Book with words ‘from the real experts'

Perception of Financial Planners: Steps to build trust with potential clients & partners

Book with words ‘from the real experts'

Financial planners have often been met with suspicion from potential clients and referral sources – the general perception is that they are self-serving, pushing the products that will get them the highest commission, and not really working with the client’s best interests at heart. With all the media attention on the Royal Commission into the finance sector at the moment, financial advisers have their work doubly cut out for them to build trust!

Of course, we know that financial planners are an important piece of the finance puzzle and that – the same as any other industry – there are a mix of dishonest or incompetent people and there are people who are extremely knowledgeable and motivated by their clients’ highest good. I would assume that most financial advisers got into their line of work because they were inspired by strategies that can change the trajectory of a person’s life, and because they wanted to educate people about goal setting and planning for wealth, rather than just helping them pay off debt.

From what I’ve seen, financial advisers are a social, personable bunch. But with the brick wall of current public perception to smash through, how do truly caring and capable professionals in this industry achieve great referral partnerships and a strong client base?

I believe personal branding is one major part of the equation. Knowing how to articulate what sets you apart and what value you can bring to clients and partners is the first step in any marketing exercise! But to test my theory, I went along to an industry event this week – the Association of Financial Planners’ Genxt Ales and Tales, hosted by Wealthwise Financial Planning in Perth.

Turns out successful financial advisers place a great importance on how they come across to potential clients, and in how clearly they demonstrate their value proposition. This is what a professional ‘personal brand’ is all about.

Speakers Brad Smith, Director at Wealth Partners, and Michael Ward, Director at Maxim Private Wealth, provided some great take-aways to get the audience thinking about personal branding and building authentic relationships:

  1. Understand that the major difference between one advisory and the next is really the people within it.

That’s why clearly demonstrating your personal values, your particular approach to your work and the expertise that you bring is so important.

  1. To make people feel that you understand them, be relatable.

For some, building rapport through chatting with people is a natural talent. For those who find it harder, there are things you can do to help you connect meaningfully with a potential client. Suggestions that came from the speakers and the audience included sharing a bit about yourself, keeping good notes on the personal details of those who enquire with you, build an arsenal of ‘good news stories’ to relate where they illustrate how you can help someone, and even consider a short course in counselling – since so much of your job is really about engaging with people’s private lives!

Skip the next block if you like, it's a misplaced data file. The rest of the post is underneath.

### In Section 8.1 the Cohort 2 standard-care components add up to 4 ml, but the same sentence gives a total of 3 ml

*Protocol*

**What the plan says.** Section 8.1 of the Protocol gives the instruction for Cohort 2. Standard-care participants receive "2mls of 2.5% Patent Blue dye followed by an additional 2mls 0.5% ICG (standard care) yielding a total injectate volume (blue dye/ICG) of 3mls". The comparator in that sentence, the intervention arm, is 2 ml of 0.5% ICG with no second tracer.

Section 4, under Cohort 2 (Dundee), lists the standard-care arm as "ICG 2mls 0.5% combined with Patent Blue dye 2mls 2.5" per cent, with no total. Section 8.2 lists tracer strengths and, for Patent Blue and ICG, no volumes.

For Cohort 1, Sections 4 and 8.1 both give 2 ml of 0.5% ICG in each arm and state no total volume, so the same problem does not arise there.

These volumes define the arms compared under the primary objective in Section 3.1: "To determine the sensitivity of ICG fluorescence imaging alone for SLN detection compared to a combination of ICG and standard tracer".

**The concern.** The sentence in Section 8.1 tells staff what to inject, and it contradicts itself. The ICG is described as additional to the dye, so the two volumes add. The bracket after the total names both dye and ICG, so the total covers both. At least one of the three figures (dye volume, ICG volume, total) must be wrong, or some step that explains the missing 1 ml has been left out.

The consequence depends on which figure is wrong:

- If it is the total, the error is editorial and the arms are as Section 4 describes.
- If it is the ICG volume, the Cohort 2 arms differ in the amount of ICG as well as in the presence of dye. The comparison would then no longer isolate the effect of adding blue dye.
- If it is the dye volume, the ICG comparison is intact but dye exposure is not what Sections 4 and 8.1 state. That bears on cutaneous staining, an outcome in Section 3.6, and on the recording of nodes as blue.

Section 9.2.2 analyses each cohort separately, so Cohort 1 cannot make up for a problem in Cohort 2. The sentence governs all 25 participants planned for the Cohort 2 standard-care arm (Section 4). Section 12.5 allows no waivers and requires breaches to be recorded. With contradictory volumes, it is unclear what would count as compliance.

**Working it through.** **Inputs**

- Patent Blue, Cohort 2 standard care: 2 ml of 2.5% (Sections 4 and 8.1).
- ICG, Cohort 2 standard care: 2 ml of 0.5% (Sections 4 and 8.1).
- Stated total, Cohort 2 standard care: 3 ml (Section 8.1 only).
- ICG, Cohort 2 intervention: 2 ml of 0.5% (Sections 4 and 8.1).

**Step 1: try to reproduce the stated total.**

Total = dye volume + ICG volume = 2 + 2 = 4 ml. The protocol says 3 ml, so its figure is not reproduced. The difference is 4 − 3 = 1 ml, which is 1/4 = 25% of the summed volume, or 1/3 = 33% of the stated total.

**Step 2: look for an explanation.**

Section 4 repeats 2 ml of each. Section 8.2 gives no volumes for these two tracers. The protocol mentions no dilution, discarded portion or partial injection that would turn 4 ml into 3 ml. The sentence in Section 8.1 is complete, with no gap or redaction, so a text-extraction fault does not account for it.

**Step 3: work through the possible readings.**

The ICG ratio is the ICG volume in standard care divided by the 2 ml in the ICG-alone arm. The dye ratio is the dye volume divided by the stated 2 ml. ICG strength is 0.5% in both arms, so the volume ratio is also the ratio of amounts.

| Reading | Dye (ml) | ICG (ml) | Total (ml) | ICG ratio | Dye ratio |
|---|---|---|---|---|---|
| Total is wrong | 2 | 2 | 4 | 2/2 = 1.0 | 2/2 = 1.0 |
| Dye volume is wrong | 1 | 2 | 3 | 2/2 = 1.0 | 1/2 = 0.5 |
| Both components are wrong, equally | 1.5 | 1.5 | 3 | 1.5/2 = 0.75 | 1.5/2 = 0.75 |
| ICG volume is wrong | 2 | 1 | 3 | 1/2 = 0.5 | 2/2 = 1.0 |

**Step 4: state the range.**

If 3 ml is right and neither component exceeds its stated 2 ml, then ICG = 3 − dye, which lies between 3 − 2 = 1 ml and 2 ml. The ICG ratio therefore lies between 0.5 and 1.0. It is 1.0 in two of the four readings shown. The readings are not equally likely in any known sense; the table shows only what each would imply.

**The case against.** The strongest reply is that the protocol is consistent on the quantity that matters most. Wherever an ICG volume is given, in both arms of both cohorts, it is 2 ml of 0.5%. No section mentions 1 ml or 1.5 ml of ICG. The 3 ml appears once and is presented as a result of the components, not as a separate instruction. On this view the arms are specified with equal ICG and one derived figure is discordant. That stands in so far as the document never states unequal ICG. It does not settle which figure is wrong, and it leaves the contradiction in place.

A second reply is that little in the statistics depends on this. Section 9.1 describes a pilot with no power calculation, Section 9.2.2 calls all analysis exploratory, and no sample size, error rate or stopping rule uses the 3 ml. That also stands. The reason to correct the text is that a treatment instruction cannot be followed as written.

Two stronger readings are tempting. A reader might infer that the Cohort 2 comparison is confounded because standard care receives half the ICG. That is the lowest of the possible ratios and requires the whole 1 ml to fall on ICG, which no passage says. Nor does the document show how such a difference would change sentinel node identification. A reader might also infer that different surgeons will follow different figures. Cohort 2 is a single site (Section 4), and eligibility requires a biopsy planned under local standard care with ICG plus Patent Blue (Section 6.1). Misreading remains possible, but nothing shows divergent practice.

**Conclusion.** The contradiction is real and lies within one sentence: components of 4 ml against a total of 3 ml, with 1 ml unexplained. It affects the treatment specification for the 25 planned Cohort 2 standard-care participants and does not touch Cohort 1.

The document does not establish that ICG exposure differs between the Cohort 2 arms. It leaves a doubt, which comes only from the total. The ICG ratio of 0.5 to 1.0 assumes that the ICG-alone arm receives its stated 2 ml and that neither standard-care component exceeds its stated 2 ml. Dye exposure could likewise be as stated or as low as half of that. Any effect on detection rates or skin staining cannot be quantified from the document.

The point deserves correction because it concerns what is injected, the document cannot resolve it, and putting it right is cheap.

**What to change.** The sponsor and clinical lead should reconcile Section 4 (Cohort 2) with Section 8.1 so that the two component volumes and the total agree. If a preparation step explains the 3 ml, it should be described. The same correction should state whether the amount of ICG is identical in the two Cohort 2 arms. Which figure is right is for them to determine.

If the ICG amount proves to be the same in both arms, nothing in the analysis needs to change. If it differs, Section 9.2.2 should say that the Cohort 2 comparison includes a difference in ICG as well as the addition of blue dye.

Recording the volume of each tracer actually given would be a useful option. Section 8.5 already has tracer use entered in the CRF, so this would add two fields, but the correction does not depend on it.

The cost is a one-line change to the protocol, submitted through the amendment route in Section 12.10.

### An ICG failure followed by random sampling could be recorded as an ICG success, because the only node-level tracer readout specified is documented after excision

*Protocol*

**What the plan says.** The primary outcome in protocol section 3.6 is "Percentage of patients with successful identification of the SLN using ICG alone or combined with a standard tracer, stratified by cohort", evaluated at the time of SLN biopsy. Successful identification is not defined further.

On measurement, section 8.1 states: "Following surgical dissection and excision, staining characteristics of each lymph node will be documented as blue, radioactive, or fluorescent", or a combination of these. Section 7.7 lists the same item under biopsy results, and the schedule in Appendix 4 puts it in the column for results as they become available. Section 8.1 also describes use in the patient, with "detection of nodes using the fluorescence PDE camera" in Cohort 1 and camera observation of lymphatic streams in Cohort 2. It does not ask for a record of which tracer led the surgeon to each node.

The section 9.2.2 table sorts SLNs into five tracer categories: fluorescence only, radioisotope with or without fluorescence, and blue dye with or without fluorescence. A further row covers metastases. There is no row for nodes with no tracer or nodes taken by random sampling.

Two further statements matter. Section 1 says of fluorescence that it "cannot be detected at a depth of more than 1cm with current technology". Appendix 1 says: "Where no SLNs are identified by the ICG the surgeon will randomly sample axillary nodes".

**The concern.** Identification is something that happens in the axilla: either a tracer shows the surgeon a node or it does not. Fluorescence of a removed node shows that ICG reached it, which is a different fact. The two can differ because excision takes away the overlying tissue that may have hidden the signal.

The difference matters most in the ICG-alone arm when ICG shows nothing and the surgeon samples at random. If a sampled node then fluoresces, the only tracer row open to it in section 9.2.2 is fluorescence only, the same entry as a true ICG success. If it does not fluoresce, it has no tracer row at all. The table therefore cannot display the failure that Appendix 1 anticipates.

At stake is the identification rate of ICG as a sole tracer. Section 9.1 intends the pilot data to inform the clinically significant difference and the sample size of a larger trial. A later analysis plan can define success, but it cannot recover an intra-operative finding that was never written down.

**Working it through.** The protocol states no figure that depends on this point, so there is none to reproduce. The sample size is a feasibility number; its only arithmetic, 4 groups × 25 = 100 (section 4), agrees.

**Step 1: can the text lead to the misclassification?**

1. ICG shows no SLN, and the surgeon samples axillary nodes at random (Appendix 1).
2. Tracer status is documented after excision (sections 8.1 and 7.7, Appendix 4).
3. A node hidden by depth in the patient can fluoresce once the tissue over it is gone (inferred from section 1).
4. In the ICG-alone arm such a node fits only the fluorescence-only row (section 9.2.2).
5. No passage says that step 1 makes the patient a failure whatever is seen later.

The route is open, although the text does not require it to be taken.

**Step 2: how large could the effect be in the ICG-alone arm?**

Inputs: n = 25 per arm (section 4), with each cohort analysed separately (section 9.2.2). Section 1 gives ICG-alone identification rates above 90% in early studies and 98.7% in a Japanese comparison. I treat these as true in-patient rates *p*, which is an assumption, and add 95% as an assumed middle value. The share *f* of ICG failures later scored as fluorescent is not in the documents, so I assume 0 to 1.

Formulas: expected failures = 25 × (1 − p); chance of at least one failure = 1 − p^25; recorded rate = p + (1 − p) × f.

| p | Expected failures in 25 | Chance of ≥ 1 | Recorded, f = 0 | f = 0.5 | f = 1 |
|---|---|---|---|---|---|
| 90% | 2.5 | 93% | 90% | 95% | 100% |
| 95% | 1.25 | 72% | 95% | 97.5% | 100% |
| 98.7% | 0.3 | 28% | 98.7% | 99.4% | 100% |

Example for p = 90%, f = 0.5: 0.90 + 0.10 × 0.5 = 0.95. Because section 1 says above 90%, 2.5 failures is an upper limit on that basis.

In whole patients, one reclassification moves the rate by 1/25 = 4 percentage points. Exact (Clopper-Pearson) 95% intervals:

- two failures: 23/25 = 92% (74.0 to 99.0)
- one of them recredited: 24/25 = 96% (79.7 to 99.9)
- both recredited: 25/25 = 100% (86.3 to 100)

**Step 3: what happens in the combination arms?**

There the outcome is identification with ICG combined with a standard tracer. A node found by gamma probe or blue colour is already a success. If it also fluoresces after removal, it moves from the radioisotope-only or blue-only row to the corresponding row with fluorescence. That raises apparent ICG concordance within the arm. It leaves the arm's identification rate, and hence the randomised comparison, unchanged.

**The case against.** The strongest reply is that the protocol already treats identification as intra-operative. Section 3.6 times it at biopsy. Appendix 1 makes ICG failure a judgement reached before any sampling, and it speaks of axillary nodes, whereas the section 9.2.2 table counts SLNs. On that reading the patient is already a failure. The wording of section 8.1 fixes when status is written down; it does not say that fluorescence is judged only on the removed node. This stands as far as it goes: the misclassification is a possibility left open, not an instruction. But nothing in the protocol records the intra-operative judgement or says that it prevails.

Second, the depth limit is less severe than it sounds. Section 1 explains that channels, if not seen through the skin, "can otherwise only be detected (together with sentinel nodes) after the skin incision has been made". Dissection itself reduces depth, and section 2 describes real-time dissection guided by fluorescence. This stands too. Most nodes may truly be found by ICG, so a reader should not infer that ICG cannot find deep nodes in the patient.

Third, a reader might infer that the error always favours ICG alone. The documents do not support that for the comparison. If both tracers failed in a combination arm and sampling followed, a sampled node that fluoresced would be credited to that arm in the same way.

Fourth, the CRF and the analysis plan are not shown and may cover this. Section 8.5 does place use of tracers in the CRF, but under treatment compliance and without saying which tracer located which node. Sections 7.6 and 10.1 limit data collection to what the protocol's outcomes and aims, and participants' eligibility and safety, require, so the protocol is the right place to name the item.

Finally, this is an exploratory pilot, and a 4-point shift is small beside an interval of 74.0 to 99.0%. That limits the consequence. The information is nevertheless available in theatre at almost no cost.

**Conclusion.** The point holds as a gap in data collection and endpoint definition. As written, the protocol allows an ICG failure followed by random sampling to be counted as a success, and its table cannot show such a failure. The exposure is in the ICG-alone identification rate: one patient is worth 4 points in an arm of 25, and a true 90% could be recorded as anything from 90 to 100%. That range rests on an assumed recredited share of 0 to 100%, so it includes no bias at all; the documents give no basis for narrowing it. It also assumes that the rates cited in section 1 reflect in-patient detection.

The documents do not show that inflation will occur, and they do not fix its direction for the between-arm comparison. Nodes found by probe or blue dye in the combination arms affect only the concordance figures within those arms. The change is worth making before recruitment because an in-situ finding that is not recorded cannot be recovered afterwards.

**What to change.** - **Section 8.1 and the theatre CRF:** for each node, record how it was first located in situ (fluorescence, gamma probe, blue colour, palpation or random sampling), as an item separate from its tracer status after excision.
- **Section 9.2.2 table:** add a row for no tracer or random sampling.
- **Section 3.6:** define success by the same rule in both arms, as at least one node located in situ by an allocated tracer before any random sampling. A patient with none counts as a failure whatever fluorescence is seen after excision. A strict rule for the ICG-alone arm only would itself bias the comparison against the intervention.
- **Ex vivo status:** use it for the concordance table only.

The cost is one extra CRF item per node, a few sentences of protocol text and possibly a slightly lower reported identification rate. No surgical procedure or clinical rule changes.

1. Make a great impression and be remembered by finding ways to interact meaningfully with referral partners.

If you have a loose connection with an accountant or two, but are frustrated by the lack of referrals when you know their clients would be a perfect fit with you, think about ways you can demonstrate what you can do for them.

A term I use a lot in my consulting and seminars is ‘WIIFM’ – or ‘What’s In It For Me?’ – this is the bottom line for any prospect.

A term I use a lot in my consulting and seminars is ‘WIIFM’ – or ‘What’s In It For Me?’ – this is the bottom line for any prospect. If you can show the accountant how you can add value to clients and make her/him look good in the process, you will have the beginnings of a strong partnership.

In addition, you need to continue that ‘visibility’ – an example from last night’s presentation was to hold regular meetings with your referral partner where you present your most recent strategies used with clients. Over time, this builds the referral partner’s awareness of where you can help and keeps you top of mind. I’d like to add to that by suggesting a solid LinkedIn and networking strategy to skyrocket your visibility!

Hope these tips are helpful for #FinancialPlanning industry members who couldn’t make it a long to hear this terrific conversation about how to build great relationships with clients and referral partners.

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